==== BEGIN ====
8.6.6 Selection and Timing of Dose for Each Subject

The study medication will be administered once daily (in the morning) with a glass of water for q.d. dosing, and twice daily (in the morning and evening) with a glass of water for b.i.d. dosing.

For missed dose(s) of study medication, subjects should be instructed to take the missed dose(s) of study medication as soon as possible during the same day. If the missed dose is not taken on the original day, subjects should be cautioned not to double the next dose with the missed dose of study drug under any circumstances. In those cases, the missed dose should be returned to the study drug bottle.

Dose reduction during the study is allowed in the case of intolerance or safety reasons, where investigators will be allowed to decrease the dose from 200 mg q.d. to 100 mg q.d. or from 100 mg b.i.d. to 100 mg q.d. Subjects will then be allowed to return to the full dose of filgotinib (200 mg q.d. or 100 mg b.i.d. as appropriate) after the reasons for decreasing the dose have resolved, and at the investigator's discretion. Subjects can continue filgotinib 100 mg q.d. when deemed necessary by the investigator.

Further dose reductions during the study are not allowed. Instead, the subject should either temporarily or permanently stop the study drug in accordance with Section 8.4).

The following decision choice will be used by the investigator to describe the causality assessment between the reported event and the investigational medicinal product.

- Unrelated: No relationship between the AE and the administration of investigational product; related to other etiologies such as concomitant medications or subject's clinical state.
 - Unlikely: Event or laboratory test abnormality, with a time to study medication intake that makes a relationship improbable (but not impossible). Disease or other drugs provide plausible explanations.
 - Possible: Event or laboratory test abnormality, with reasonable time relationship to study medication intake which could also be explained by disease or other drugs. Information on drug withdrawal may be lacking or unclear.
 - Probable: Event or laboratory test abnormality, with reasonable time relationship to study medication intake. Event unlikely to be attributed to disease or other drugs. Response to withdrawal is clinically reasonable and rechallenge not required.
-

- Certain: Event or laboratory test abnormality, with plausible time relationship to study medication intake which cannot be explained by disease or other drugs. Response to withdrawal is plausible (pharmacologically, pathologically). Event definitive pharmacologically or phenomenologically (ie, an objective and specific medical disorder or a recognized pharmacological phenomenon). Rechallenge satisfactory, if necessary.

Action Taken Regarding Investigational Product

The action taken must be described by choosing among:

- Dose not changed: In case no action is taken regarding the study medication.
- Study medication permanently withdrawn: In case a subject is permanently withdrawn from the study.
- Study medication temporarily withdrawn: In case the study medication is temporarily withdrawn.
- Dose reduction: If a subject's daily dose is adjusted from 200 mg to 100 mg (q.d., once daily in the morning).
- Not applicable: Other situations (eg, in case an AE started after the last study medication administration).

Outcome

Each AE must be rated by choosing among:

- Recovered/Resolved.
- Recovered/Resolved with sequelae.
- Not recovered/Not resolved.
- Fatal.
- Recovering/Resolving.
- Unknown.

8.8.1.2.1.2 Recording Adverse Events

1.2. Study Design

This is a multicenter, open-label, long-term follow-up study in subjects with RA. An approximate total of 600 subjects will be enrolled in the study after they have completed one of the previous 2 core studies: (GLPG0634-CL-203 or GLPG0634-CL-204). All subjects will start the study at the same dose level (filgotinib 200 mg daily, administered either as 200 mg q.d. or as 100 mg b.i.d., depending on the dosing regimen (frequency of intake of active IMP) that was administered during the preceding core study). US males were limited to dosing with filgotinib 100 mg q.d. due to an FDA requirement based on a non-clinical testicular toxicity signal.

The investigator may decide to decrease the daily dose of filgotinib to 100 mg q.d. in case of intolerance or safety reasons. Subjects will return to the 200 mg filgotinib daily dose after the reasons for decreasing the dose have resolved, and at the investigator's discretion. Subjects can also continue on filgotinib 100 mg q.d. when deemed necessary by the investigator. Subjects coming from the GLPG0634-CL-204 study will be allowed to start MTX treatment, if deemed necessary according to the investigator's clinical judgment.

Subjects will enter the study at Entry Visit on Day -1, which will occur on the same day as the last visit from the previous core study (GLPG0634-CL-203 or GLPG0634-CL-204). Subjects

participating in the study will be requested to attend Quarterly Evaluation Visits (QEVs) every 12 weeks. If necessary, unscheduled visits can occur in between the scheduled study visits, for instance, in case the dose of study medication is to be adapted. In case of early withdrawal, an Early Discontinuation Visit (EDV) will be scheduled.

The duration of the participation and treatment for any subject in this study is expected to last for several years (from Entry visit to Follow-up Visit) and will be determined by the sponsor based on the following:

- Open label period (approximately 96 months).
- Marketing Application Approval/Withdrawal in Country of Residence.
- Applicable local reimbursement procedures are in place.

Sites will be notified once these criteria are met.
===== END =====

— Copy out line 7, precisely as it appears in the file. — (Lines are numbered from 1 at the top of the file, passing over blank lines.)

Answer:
- Unrelated: No relationship between the AE and the administration of investigational product; related to other etiologies such as concomitant medications or subject's clinical state.